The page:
According to the new Act, all small companies or single shareholding companies are not required to provide or present an audited account in respect of a financial year provided;

  1. it has not carried on any business since its incorporation; or
  2. it is a small company with the meaning of Section 394 of the Act.


The appointment of a Company Secretary is now optional for private companies[9]. The appointment of a company secretary is only mandatory for public companies.


The commencement of the Companies and Allied Matters Act 2020 is projected to reposition Nigeria as one of Africa’s preferred business destinations.  The Act offers a fresh perspective on corporate legal innovations aimed at easing the means of doing business in the country. Albeit welcome,stakeholders are clamoring for a business atmosphere that will allow the full implementation of this new law.

For further information related to business and regulatory practices, please contact us at

Adedoyin Adesina

FRC Associate

Oluwatimilehin Edun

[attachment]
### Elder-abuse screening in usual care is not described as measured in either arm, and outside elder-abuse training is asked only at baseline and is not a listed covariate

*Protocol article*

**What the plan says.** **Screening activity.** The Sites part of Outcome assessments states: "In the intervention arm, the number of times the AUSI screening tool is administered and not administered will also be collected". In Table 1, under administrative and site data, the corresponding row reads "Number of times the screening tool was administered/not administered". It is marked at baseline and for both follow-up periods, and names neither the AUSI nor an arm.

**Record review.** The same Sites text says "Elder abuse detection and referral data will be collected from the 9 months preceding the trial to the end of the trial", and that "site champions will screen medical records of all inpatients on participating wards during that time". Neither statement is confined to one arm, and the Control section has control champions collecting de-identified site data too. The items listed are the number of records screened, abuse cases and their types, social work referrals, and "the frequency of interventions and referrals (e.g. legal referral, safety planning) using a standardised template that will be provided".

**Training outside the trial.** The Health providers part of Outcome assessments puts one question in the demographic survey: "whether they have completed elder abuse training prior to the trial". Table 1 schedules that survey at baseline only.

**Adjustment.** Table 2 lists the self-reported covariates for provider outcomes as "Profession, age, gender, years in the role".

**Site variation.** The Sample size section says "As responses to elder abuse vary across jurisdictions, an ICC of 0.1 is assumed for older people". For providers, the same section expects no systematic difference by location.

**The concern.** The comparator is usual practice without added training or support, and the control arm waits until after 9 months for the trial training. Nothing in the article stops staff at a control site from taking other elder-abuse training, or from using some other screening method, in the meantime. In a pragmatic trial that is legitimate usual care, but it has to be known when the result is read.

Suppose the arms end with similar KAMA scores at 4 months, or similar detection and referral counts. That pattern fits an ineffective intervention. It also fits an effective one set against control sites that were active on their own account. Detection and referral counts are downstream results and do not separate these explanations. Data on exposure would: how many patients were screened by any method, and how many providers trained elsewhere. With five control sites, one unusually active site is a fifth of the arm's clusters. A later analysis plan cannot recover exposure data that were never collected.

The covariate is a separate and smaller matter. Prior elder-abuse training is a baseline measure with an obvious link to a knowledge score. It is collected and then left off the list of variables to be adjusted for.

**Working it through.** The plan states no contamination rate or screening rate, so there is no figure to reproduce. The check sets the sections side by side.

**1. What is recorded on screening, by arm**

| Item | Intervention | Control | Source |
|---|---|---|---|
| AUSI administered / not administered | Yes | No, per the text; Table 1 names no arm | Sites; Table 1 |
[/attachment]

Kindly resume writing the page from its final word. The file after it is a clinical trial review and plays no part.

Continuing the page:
Corps Member attached to FRC


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Kemi Oladipo


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Biola Johnson

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+234 805 506 6968


Adedoyin Adesina

FRC Associate

+234 706 369 2910


Oluwatimilehin Edun

FRC Corps Member

+234 810 235 0465


[1] extracted on the 11th August, 2020 at 3:04 p.m.

[2] Section 18 of the Companies and Allied Matters Act 2020.

[3] See Section 40 (1) of the Companies and Allied Matters Act 2020.

[4] See Section 40 (3) of the Companies and Allied Matters Act 2020.

[5] See Section 119 of the Companies and Allied Matters Act 2020.

[6] See Section 868 of the Companies and Allied Matters Act 2020.

[7] See Section 240 of the Companies and Allied Matters Act 2020.

[8] See Section 394 (3) of the Companies and Allied Matters Act 2020.

[9]Section 330(1) of the Companies and Allied Matters Act 2020